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January 1, 2012
One of the most fascinating displays at the Visitor Center of the Western Currency Facility explains the work of the 19 examiners of the bureau's Mutilated Currency Division. They're the people who piece together damaged money for people who want their bucks back. One of them was a farmer from Iowa. "A cow came up and ate the wallet out of his back pocket," said Charlene Williams, the facility's director. "He had plenty of filet mignon and beef from the cow, because he killed the cow, took the stomach, boxed it up and sent it in. " In another case, a dying man from Texas confessed to his wife that he'd been stashing money for their retirement behind the furnace.
October 2, 2012 | Michael Hiltzik
Who's the most influential billionaire business figure in national politics? If you answered one of the Koch brothers (Charles or David) or George Soros, you're wearing your partisan blinders. The former are known for their devotion to conservative causes, the latter to liberal. In either case, you're wrong. The most influential billionaire in America is Peter G. Peterson. The son of Greek immigrants, Peterson, 86, served as Commerce secretary under President Nixon, then became chairman and chief executive of Lehman Bros.
April 9, 2013 | From a Times Staff Writer
Are you a recent college graduate with a big pile of loans? Are you at mid-career and finding your paycheck doesn't match your spending? Have you inherited a bunch of money and want to make sure you don't blow it?  Have you retired but are worried that your savings won't last? Whatever your situation, a financial tuneup can't hurt. The Los Angeles Times' Business section is looking for people to feature in a series of money makeover stories, which bring a reader together with a professional advisor.
September 24, 2010
'Wall Street: Money Never Sleeps' MPAA rating: PG-13 for brief strong language and thematic elements Running time: 2 hours, 7 minutes Playing: In general release
July 11, 2013 | By Daniel Rothberg
As if the consequences of the Supreme Court's 2010 Citizens United ruling weren't already clear, four graphs released Wednesday provide a compelling visual to stand beside the piles of mounting evidence. See here: Non-Party Independent Expenditures in House and Senate Elections, 1978-2012 For candidates in both parties, the trend line was ticking up years before the court ruled in Citizens United that the government had no role in limiting the political speech of corporations.
November 7, 2010
Whether they touted Meg Whitman or the legalization of marijuana, urged raising taxes for parks or scuttling (or preserving) the climate change law, it seemed as though all of this year's political campaigns promised they were good for California's economy. In a way, it was true. The campaigns and their allied forces poured hundreds of millions of dollars into the state. Sure, most of it went for advertising and consultants, but think trickle-down economics: Mountains of pizza were bought for those late-night strategy meetings.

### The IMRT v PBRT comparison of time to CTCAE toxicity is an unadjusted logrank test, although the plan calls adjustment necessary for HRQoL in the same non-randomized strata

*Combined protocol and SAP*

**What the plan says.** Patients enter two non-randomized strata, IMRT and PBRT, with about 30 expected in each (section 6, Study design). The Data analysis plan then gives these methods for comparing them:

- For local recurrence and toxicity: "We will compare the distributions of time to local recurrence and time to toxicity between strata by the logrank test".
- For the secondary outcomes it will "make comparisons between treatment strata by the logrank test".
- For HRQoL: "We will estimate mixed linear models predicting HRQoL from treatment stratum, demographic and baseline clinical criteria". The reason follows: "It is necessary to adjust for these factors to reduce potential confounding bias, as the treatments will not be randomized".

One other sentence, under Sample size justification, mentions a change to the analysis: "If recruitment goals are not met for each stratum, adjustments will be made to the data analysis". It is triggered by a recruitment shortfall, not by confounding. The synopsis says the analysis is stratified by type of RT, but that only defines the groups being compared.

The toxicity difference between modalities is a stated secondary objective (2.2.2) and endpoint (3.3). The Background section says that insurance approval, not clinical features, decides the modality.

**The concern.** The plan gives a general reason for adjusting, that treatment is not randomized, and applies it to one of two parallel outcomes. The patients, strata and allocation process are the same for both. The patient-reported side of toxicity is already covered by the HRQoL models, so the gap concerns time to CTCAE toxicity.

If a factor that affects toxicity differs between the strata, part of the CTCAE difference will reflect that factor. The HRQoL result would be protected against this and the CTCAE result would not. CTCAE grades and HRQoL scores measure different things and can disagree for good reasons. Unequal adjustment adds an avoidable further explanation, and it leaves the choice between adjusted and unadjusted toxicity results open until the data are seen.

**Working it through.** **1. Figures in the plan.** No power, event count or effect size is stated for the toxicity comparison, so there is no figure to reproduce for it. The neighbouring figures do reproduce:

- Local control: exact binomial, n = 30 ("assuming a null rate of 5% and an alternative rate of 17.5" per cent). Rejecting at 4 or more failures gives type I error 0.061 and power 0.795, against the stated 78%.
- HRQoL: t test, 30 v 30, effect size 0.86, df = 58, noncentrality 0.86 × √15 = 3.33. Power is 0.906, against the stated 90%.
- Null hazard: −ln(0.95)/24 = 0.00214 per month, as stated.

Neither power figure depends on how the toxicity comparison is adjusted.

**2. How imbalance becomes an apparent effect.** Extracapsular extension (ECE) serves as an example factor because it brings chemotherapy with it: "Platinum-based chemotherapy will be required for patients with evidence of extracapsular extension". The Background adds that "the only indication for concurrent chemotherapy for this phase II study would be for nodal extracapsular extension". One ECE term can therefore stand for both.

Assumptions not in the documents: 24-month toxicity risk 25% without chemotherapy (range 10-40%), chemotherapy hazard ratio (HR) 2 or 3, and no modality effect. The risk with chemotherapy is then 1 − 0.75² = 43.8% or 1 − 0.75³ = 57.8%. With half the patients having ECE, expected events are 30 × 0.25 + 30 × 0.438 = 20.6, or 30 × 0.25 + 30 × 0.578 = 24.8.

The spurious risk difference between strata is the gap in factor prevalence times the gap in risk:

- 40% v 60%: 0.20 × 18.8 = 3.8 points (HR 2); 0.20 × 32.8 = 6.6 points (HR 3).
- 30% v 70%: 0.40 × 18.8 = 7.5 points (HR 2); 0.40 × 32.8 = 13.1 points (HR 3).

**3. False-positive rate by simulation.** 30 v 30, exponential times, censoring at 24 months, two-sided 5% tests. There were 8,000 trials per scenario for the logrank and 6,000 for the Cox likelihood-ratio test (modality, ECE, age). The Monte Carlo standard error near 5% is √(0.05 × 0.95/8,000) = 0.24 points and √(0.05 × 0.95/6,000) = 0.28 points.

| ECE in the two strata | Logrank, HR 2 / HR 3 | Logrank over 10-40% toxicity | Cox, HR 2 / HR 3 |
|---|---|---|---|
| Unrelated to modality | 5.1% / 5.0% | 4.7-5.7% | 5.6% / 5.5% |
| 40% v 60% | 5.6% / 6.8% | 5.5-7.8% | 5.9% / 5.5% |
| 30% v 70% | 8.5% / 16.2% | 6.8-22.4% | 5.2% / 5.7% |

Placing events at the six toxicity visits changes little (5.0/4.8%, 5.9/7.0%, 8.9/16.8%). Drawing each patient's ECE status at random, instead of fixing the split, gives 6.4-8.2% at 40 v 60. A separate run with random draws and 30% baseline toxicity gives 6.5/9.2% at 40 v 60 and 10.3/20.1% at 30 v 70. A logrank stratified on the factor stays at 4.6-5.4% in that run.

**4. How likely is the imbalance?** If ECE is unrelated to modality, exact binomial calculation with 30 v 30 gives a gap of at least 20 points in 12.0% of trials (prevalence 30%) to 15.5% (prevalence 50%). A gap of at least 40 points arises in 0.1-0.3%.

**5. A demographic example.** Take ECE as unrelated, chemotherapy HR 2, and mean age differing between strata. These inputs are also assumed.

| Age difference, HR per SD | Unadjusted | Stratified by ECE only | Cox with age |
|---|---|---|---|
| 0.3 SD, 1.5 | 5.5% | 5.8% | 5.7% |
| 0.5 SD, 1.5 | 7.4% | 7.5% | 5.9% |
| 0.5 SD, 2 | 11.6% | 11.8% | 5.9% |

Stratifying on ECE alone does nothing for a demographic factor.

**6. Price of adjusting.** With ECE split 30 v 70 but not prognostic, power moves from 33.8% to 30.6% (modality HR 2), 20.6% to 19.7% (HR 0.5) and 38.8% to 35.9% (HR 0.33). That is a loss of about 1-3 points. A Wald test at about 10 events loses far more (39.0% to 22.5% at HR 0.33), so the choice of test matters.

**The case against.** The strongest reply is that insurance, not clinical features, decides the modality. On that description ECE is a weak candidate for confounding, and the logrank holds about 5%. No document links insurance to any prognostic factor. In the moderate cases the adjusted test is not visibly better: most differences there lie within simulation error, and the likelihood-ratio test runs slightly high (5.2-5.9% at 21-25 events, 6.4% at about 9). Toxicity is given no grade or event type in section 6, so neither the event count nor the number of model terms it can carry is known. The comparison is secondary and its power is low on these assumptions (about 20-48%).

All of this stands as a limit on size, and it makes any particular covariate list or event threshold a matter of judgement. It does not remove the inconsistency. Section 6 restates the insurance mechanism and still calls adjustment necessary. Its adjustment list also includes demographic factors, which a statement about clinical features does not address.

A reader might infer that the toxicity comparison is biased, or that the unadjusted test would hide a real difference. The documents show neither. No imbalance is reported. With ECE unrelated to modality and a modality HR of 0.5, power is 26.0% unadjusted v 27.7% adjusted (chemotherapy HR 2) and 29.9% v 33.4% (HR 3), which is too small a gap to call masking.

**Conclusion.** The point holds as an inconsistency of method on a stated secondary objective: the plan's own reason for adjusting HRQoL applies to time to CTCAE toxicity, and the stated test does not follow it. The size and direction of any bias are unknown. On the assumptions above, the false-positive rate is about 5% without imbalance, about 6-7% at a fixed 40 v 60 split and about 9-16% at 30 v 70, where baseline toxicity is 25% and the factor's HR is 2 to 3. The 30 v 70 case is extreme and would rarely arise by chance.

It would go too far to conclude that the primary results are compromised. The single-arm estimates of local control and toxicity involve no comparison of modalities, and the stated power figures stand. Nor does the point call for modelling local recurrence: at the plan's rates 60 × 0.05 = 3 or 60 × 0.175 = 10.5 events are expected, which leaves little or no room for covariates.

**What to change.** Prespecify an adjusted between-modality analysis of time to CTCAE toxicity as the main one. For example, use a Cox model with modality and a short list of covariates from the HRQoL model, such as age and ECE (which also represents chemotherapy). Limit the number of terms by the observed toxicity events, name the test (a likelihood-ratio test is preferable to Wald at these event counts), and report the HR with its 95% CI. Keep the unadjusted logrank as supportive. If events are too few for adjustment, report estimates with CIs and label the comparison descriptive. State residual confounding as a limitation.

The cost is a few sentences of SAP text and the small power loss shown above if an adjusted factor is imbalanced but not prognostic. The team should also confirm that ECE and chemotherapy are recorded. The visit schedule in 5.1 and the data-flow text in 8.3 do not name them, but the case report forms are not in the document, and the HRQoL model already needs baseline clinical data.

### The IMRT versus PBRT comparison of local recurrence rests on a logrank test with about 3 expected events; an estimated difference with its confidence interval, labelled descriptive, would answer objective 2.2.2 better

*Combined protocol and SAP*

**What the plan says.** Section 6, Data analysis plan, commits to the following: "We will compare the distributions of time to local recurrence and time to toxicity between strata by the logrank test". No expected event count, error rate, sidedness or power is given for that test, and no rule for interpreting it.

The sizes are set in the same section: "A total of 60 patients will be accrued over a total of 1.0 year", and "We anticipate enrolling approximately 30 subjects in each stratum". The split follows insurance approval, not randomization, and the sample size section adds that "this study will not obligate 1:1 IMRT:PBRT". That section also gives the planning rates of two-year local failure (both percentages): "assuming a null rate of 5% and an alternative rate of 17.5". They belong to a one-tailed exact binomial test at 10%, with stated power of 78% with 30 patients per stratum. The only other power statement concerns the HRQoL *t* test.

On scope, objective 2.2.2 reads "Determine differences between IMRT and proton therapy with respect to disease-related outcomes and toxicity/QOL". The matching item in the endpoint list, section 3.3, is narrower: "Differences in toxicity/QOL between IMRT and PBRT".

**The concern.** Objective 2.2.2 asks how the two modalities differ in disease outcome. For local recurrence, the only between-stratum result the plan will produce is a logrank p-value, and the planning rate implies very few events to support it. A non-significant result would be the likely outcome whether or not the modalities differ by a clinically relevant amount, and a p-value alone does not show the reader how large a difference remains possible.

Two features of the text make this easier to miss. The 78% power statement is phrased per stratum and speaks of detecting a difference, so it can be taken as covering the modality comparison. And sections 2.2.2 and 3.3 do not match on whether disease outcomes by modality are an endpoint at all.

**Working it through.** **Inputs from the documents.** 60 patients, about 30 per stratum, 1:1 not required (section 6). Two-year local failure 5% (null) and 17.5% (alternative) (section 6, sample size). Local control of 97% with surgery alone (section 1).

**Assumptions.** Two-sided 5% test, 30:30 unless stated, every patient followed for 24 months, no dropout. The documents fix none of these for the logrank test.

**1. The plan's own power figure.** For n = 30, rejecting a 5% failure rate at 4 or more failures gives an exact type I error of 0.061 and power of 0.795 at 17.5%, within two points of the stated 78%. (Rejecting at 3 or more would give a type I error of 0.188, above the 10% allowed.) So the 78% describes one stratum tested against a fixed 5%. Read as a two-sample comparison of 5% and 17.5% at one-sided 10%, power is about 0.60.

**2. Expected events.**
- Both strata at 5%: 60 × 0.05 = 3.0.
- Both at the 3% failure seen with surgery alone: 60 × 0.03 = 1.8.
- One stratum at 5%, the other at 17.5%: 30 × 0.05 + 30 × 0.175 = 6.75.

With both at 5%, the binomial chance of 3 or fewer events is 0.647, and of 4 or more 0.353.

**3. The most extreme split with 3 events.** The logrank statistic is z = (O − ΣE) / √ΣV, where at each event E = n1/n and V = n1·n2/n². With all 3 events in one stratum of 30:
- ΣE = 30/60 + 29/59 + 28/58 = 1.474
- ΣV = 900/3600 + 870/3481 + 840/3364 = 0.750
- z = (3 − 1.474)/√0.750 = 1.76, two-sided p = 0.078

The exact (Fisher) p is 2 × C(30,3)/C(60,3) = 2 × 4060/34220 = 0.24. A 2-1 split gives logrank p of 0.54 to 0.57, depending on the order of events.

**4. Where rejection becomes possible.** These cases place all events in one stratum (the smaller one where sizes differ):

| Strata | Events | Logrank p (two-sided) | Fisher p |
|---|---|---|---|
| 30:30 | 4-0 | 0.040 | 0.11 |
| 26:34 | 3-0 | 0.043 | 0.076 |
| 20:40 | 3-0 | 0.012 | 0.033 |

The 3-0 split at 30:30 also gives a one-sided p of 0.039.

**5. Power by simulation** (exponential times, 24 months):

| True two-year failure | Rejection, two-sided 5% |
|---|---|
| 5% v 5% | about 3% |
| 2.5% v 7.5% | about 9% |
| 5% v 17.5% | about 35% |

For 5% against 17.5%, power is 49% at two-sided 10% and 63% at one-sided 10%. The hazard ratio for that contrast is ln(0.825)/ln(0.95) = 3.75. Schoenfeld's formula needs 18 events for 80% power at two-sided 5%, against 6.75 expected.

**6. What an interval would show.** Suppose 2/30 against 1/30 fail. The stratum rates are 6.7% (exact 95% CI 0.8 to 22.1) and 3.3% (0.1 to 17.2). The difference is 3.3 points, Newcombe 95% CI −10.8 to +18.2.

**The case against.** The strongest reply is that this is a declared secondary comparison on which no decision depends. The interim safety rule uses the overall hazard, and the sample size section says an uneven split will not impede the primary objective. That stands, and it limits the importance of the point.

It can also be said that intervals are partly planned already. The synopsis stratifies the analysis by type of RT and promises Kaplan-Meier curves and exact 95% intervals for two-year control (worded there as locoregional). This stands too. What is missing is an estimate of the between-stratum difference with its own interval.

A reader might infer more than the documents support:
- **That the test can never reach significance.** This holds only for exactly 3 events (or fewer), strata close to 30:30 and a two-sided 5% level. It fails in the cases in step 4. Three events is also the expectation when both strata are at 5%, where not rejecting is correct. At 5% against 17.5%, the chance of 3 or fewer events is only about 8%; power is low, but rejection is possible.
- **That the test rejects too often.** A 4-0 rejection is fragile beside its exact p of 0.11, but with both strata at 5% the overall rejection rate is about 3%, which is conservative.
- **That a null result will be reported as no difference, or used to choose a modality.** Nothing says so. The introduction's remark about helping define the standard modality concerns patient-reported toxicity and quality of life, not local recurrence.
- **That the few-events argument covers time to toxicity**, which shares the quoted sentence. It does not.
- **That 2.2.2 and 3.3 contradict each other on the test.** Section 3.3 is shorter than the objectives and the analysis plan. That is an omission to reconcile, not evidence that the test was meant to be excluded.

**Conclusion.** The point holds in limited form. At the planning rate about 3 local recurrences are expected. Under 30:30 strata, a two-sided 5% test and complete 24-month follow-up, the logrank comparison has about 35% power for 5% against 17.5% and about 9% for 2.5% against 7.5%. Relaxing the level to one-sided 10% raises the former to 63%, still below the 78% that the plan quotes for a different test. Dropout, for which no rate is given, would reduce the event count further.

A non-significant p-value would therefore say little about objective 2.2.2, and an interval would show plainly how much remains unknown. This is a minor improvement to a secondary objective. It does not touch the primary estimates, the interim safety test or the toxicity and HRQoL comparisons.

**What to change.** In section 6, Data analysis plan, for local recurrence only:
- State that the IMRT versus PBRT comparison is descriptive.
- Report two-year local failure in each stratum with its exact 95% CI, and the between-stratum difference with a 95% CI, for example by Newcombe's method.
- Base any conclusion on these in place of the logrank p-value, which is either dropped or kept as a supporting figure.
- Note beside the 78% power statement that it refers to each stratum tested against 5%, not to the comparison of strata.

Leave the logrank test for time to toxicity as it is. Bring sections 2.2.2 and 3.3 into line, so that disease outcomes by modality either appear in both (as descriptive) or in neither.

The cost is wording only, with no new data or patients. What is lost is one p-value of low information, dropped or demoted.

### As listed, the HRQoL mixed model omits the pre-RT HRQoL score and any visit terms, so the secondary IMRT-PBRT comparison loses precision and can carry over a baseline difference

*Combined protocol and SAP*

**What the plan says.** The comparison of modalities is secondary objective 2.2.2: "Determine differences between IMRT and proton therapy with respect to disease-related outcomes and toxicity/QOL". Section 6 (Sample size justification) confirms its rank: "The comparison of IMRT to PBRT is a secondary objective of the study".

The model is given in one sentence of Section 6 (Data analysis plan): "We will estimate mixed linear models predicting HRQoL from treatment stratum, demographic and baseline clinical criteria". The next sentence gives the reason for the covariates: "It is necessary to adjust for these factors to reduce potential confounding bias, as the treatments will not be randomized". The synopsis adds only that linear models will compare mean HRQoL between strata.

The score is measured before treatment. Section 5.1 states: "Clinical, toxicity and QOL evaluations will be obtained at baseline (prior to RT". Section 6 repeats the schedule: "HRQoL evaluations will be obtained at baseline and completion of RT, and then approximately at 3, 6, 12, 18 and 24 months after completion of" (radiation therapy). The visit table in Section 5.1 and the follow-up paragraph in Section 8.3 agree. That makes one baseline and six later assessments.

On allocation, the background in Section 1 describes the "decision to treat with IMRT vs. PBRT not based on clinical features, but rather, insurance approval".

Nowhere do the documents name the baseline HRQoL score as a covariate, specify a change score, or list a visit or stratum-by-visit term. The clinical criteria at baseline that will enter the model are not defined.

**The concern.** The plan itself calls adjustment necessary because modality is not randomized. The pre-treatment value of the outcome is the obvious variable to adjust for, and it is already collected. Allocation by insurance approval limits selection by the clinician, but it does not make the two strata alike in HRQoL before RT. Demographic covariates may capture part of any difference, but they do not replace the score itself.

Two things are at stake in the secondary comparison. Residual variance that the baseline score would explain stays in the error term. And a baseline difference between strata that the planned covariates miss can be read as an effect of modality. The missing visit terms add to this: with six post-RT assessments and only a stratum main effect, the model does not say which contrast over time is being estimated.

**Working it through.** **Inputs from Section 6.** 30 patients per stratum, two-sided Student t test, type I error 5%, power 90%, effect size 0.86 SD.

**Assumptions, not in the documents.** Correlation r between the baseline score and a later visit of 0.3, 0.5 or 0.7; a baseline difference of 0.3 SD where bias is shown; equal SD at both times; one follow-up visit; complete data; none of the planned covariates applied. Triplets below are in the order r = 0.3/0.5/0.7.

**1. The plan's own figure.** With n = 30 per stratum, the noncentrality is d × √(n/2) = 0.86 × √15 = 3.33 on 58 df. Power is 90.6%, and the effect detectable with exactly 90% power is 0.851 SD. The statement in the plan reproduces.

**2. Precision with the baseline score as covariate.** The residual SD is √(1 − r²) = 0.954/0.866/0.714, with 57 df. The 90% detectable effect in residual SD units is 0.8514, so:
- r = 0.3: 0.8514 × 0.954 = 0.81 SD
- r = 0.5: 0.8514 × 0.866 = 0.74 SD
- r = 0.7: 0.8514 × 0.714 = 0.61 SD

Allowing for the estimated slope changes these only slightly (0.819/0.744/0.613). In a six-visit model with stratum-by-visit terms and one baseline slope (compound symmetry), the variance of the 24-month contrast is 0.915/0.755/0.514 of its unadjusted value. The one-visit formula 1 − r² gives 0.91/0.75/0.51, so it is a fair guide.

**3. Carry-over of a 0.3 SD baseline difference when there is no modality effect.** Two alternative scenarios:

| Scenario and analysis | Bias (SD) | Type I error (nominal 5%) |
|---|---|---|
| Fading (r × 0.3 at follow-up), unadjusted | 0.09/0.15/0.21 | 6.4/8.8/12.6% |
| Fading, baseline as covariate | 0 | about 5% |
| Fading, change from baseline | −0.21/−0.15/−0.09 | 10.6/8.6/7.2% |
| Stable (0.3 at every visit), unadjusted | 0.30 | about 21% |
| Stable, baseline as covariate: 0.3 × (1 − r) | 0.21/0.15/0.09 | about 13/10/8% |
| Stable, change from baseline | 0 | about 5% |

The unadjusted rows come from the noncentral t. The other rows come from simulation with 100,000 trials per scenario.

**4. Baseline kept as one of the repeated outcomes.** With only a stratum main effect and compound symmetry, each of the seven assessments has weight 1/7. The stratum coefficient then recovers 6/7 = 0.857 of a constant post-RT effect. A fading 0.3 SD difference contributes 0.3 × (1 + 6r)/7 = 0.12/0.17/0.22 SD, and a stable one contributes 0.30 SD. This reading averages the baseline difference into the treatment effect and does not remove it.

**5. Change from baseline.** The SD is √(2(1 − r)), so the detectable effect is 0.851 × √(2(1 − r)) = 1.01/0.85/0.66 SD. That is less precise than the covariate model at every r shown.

December 25, 2012
Re "Pressure mounts on U.S. to curtail aid to Rwanda," Dec. 21 This article casually mentions the killing of about 5 million people in Congo, many of them by rebels assisted by Rwanda, which receives U.S. aid. I was under the impression that the civilized world (which includes the U.S., although after recent events one wonders) had agreed with the Jews after World War II to adopt the motto "never again. " Now it appears to have changed to, "Well, it's OK as long as they are not white.
May 16, 2013 | By Maria Elena Durazo
The media coverage and much of the public perception of the Los Angeles mayor's race have relentlessly focused on the money Los Angeles' labor movement is spending to elect Wendy Greuel, and on the wages and benefits of city and other employees that could be affected by the outcome of the mayoral runoff. That is the primary prism through which most journalists view the unions' role in the race. Talking about who contributes what to which campaign - and who benefits - is a fair discussion.
April 1, 2012 | Liz Weston, Money Talk
Dear Liz: My husband and I are nearing 60. The company where we both have worked for over 30 years recently merged with another firm. The money in our retirement accounts, which totals several hundred thousand dollars, will be distributed to us, and we need to figure out how to manage it. We took your advice to interview several fee-only financial planners, and all of them are pushing for wealth management. They would manage the money in exchange for a percentage of the assets.
March 30, 2014
Re "Sacramento's sickness," Editorial, March 28 Banning state lawmakers from raising money during the Legislature's session is a Band-Aid that would create an uneven playing field, where opponents could raise unlimited funds while an incumbent's hands were tied. It would also make matters worse by driving special interests to fund independent expenditure committees to work on behalf of legislators who were prohibited from accepting contributions. It also is unworkable: A legislator who wanted to run for another office would be unable to amass the funds to do so. And perhaps the worst effect: It would force incumbents into a month of frantic fundraising before ballots are mailed, exactly when they should be attending candidate debates and interacting with voters.
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